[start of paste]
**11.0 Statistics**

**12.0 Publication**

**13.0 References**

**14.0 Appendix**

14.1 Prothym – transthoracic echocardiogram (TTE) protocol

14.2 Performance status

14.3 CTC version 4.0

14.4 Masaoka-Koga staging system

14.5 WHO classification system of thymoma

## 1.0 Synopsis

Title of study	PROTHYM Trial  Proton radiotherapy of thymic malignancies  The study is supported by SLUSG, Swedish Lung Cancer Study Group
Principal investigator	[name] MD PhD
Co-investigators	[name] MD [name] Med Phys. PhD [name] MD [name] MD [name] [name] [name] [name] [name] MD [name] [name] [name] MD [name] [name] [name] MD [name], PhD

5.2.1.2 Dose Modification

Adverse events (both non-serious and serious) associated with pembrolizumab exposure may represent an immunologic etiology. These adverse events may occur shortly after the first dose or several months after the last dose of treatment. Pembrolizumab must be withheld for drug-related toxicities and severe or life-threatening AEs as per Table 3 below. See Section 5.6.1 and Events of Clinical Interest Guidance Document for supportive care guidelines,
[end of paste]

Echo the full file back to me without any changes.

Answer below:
**11.0 Statistics**

**12.0 Publication**

**13.0 References**

**14.0 Appendix**

14.1 Prothym – transthoracic echocardiogram (TTE) protocol

14.2 Performance status

14.3 CTC version 4.0

14.4 Masaoka-Koga staging system

14.5 WHO classification system of thymoma

## 1.0 Synopsis

Title of study	PROTHYM Trial  Proton radiotherapy of thymic malignancies  The study is supported by SLUSG, Swedish Lung Cancer Study Group
Principal investigator	[name] MD PhD
Co-investigators	[name] MD [name] Med Phys. PhD [name] MD [name] MD [name] [name] [name] [name] [name] MD [name] [name] [name] MD [name] [name] [name] MD [name], PhD

5.2.1.2 Dose Modification

Adverse events (both non-serious and serious) associated with pembrolizumab exposure may represent an immunologic etiology. These adverse events may occur shortly after the first dose or several months after the last dose of treatment. Pembrolizumab must be withheld for drug-related toxicities and severe or life-threatening AEs as per Table 3 below. See Section 5.6.1 and Events of Clinical Interest Guidance Document for supportive care guidelines,